The Georgian president Mikheil Saakashvili has decided to make his people pay for accessing public documents.
Like in most Western countries, Georgia has a law guaranteeing citizens free and unfettered access to public information. But now the leader has made it a little bit harder for people to find out about just what authorities are up to.
The reason they can do this is that the right to free, as in unpaid, access to information only applies to state institutions, not their subsidiaries. Seizing on this opportunity, the Georgian president has simply decided to create a new archive under his Ministry of Internal Affairs (MIA), technically, a private archive.
Going by the country’s laws when it comes to such private subsidiaries of state bodies, the new arhcive’s services should require payment. Therefore getting access to the ministry’s documents will be a paid service.
Gia Tsagareishvili, Free Democrats parliamentarian and chairman of the newly formed faction Unity for Justice, thinks the reason the president made such a decision is to make it harder for people to get access to information.
“Firstly, it is not defined why the new archive will be set up as an independent agency, when there already exists a National Archive and documentation of a certain importance should be kept here. But if we foresee the fact that the Interior Ministry’s Archive will be given legal status of public law, than the documentation of the Ministry won’t be accessible for everyone, because services are really expensive. And believe me, important documents will be priced as high as possible. I think it is a violation of people’s rights,” Gia Tsagareishvili claims.
Saakashvili issued the archive decree back in September, and parliament has come as far as deciding on prices of this office’s services and has adopted a bill at the third hearing.
Experts think it’s not immediately clear that the authorities can define the new archive as private, thereby dodging the freedom of information requirement.
To what degree is it really a private archive? The president’s decree says that MIA archive will be an independent body, which ‘acquires rights and obligations on its name; makes deals with individuals and legal persons, is on its behalf in the relationship with third part, also the defendant and plaintiff in court.’
But the decree also states that the archive is headed by a person appointed by the Interior Minister and that the structure is subject to the ministry’s control.
Another question is what the exact purpose of this archive is. The decree states that its purpose is the description, preservation and maintenance of all the documents at the ministry; also carrying out of all functions which are related to the storage and use of archive material in general.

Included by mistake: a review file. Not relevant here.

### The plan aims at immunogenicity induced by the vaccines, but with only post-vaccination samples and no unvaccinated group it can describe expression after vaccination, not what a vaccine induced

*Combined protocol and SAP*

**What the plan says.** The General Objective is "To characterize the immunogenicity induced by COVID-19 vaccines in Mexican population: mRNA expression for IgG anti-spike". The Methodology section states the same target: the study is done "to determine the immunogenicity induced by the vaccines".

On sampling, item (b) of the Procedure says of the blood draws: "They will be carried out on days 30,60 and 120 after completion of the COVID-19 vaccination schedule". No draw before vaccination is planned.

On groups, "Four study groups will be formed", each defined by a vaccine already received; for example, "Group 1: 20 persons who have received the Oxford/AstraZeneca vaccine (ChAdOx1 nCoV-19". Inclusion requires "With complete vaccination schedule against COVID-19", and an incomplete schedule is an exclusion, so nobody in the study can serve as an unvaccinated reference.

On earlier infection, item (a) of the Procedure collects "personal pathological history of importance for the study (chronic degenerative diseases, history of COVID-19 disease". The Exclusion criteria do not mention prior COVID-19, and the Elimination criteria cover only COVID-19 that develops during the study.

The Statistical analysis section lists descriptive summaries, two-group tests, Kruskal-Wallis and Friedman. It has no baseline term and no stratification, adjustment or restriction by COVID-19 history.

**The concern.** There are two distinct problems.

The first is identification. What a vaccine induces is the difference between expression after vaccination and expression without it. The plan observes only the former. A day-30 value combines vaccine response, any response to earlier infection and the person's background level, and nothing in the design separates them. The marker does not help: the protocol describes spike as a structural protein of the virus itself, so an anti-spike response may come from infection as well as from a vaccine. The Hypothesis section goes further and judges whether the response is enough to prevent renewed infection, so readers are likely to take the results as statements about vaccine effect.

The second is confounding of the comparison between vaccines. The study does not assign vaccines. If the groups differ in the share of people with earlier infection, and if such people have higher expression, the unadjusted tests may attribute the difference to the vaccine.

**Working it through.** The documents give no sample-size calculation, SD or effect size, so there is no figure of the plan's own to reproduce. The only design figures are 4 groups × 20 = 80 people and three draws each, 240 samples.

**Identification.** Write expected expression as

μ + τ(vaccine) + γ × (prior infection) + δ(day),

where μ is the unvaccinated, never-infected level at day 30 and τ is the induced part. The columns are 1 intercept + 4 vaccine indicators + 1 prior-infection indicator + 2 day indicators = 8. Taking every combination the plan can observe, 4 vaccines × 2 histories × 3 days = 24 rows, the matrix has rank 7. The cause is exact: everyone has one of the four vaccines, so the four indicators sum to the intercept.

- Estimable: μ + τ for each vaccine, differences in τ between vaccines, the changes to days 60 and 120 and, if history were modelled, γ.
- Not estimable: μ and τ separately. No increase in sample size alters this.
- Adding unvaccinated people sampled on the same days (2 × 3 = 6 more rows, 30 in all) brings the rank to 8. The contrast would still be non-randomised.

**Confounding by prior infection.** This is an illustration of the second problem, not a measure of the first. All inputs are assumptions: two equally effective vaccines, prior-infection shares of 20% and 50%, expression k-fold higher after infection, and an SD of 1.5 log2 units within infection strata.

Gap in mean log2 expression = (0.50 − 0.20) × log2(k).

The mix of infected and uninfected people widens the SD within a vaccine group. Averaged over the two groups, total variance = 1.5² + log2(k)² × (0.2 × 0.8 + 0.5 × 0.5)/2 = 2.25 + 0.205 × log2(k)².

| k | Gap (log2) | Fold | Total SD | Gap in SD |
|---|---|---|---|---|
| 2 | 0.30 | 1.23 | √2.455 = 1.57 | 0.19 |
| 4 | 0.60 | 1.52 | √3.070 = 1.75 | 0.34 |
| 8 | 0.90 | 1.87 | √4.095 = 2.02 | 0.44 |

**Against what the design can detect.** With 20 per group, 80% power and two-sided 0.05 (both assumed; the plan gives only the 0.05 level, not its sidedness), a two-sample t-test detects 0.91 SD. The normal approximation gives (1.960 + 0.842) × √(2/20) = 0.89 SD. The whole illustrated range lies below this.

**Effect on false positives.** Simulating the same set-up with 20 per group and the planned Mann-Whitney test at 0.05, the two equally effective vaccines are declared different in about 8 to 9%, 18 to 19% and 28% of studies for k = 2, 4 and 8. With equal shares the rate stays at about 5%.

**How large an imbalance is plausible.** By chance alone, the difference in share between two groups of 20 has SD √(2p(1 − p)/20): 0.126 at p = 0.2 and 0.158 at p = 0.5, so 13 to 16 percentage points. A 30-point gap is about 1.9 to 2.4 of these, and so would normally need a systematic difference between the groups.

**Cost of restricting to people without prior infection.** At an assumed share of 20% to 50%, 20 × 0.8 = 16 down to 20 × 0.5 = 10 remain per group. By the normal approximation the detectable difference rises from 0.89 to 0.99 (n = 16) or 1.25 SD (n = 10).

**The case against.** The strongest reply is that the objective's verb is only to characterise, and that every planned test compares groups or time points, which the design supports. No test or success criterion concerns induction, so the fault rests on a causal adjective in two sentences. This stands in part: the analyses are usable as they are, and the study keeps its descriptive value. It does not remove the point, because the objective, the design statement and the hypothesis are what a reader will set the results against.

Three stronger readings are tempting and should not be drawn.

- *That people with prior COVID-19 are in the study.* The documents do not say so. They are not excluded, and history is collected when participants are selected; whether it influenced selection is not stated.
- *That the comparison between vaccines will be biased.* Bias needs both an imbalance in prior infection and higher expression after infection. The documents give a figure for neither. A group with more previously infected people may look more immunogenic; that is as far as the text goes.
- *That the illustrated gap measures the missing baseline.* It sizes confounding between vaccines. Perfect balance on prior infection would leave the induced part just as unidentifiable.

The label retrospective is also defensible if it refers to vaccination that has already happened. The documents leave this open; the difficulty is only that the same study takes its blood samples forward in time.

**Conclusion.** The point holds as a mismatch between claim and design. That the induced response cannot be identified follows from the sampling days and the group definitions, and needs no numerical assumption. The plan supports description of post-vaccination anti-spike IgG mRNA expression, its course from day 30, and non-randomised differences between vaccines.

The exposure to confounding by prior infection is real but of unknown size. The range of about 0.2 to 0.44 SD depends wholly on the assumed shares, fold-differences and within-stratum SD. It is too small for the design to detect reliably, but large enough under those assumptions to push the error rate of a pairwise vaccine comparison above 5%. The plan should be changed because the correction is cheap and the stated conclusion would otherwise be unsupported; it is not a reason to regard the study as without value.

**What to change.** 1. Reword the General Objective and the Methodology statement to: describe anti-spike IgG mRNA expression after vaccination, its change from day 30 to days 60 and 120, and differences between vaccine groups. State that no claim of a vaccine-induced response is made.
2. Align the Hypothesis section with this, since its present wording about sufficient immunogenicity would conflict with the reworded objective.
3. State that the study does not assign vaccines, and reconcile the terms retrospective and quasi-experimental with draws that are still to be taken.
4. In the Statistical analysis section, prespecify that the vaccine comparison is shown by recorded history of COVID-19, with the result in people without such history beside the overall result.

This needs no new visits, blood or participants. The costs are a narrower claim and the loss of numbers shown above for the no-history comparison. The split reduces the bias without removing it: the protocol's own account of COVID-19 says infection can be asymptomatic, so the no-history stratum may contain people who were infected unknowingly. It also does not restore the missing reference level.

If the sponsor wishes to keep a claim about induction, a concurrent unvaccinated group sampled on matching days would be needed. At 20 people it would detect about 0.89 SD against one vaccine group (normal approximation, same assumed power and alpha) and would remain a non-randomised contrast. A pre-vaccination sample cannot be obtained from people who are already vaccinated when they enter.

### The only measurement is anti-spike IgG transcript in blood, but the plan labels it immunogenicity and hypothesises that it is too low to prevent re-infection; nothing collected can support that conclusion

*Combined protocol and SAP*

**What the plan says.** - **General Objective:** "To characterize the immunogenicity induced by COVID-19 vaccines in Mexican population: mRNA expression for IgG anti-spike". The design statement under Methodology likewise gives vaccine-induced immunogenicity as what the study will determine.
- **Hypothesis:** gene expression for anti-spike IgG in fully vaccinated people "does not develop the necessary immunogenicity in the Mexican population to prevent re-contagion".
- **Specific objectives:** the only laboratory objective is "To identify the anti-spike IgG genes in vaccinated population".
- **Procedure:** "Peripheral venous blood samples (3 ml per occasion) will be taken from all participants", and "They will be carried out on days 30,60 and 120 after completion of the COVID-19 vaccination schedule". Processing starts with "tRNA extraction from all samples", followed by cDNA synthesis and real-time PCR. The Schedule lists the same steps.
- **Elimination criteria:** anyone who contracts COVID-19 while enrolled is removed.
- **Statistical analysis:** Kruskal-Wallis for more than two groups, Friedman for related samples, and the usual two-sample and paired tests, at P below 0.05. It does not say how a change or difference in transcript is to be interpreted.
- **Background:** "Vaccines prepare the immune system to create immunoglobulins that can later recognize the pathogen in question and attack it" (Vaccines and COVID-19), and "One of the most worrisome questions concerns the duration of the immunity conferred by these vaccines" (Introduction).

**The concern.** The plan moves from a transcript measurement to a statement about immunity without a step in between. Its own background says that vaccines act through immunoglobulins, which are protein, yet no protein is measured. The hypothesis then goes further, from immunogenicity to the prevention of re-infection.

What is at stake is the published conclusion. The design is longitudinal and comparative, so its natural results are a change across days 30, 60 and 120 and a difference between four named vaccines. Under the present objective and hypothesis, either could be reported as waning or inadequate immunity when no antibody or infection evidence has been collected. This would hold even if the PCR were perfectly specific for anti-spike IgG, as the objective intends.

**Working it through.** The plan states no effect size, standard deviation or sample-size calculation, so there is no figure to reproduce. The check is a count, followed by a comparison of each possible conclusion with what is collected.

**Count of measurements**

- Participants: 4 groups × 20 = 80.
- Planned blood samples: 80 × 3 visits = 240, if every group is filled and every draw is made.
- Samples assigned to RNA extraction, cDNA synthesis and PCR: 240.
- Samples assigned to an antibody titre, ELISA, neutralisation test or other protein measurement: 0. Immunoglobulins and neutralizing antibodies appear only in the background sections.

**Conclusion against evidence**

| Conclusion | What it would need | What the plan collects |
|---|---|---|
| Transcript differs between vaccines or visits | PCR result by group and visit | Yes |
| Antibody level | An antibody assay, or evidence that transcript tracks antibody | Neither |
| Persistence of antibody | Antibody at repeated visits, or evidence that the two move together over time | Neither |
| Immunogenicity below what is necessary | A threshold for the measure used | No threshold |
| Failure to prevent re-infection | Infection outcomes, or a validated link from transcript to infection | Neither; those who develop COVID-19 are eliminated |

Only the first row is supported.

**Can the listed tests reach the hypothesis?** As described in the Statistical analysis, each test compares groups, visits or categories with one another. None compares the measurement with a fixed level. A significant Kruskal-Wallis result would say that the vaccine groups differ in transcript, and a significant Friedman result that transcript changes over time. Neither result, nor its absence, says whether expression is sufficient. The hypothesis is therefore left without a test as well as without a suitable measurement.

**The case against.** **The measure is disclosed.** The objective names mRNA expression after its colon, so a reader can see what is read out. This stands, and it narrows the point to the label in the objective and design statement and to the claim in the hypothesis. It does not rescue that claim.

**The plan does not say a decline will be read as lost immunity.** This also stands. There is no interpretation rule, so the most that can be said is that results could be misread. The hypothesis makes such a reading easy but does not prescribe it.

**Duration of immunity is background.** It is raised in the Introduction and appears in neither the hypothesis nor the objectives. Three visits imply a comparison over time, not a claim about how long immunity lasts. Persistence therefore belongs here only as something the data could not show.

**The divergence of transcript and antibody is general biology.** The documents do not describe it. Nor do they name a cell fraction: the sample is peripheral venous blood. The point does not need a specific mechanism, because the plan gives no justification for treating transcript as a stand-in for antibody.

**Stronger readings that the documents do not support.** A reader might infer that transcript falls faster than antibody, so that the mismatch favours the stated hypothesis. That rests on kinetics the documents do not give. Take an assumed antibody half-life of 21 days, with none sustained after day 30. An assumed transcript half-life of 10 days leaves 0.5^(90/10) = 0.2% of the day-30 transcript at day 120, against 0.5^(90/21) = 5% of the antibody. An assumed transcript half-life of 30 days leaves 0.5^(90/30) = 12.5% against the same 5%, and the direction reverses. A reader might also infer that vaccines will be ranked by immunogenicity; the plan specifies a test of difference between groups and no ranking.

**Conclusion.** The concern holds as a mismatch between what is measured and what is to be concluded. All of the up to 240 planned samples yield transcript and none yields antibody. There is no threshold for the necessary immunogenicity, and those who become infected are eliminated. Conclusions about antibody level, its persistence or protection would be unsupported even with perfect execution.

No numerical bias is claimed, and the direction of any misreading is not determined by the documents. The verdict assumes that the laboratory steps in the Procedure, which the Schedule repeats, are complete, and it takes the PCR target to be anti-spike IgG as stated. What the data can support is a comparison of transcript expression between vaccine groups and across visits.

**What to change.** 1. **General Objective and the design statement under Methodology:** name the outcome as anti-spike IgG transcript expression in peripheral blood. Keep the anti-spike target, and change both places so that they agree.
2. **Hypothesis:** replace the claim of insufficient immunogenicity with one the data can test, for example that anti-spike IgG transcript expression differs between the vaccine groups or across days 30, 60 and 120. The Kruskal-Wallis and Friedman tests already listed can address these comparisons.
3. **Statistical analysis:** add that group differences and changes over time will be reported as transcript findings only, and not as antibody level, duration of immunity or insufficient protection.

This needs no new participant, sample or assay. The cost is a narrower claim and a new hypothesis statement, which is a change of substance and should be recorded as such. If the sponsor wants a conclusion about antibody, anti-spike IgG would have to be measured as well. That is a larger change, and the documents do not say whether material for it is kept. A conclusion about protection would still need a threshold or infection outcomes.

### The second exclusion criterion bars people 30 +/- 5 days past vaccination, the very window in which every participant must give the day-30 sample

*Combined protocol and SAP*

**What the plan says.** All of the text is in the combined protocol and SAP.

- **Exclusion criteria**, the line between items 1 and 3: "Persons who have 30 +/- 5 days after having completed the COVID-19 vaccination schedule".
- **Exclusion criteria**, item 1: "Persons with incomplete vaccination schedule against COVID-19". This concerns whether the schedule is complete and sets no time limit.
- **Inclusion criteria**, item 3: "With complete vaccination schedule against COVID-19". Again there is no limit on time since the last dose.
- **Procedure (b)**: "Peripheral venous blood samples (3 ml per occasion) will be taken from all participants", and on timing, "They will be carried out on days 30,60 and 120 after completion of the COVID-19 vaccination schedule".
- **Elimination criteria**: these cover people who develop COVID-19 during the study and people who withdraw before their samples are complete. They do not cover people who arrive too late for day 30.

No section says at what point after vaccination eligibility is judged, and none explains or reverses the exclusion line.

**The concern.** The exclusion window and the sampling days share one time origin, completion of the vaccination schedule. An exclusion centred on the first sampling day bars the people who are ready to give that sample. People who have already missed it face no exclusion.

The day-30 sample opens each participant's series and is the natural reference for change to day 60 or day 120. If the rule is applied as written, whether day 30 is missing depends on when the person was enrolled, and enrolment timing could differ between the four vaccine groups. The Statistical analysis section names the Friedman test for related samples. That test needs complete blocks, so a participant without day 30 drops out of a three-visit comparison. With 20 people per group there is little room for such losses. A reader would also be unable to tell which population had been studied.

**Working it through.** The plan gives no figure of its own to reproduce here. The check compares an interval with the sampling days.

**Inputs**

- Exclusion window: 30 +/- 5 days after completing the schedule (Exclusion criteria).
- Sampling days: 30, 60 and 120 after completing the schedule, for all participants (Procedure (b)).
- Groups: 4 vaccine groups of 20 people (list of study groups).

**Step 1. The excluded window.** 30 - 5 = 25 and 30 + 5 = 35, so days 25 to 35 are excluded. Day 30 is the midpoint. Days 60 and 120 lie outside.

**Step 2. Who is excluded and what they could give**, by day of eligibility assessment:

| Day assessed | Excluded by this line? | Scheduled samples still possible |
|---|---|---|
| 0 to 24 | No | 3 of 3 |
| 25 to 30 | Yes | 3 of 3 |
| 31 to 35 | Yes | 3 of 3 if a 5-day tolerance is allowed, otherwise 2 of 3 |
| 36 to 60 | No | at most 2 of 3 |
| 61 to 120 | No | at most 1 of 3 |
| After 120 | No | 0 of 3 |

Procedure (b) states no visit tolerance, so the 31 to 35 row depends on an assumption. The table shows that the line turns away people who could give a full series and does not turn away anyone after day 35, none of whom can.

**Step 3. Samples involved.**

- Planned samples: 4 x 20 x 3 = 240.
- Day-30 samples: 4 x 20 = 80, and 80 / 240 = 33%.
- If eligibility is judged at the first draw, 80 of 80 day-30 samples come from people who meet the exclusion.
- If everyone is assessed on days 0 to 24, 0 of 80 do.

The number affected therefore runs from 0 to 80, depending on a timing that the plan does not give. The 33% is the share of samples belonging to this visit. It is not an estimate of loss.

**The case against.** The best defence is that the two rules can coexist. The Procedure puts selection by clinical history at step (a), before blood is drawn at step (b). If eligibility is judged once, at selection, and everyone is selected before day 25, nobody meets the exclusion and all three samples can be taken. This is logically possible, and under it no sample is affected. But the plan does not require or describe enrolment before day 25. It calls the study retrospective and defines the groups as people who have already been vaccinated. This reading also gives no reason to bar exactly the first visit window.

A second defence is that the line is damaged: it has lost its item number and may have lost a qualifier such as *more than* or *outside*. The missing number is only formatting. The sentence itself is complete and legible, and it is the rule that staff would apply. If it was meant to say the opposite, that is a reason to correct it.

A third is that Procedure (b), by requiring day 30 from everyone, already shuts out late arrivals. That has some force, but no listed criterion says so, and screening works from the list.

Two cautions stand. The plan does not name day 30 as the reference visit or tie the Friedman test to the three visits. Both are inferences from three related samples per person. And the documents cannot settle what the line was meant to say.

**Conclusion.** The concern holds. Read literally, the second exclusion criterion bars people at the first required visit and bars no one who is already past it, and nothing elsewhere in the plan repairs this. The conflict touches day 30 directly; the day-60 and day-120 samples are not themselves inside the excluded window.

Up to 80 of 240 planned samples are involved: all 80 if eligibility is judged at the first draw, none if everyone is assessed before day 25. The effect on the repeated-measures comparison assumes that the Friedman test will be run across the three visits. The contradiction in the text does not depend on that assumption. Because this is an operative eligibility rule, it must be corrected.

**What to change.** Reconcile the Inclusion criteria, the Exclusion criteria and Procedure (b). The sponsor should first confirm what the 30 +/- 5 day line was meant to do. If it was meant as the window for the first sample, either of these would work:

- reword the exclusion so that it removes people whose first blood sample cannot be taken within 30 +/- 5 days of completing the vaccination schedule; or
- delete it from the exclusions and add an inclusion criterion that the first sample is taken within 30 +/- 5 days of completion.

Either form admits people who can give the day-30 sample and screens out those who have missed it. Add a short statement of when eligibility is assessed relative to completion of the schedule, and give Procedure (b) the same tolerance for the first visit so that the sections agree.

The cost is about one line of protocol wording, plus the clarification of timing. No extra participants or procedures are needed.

But it is not immediately clear to outsiders why the archive is to be divided into four structural units: a) First section, called the National Security Archive; b) second section, the Archive of the Communist Party’s Central Committee; c) third, the editorial section ; d) fourth is the Finance and Logistics Securing Group. All four sections have its different functions, and the first section, the National Security Archive, shall provide access to material for people who are interested.
We have been unable to find anyone to explain the implications of the paid service, but the bill passed by parliament defines the terms of fee payment as well as fee rates, its way of payment and rules for how to get a refund or exemption.
Citizens who want to read something stored by the ministry must in any event first show up at the archive and fill in an application. They must then pay the fee before they get their hands on the document. The payment must be paid into the archive’s bank account either when applying, or at the latest, when coming back to pick up the document who knows how much later.
The fees will vary from 3 to 177 Georgian lari, according to the new law. Only the Interior Minister himself can decide that someone is to be exempt from paying.
The service will also include ‘usage of documents filed in archive; informational service; services for scientific-technical processing and evaluation, on based on agreement.’
In addition, the archive will have the right to ‘carry out work not envisaged by this law, also carry to out studies of especially important or valueable documents, for which price is to be decided according to special agreement.’
Experts DFWatch have spoken to have a hard time figuring out what the new archive is all about. They don’t understand why such an archive is created, because there already exists a body with the same function: The National Archive, which is subsidiary organ of the Ministry of Justice. The experts are concerned with the fact that if it will be Interior Ministry’s Archive, then there should be gathered only documents from this ministry.
Clearly, authorities have a right to keep secret documents away from the public, but this is regulated separately.
If the new archive will only contain material from the Interior Ministry’s, then citizen’s shouldn’t have to pay for more than the price of the copies. This is regulated by law.
Georgian citizens have a constitutional right to freely receive information, including documentation in written form. Following this, information in the ministries and public institutions should be open and accessible to the public. The law states that a citizen only has to pay for the actual copies, not for the work of finding and collecting them and for making copies. This should be free of charge.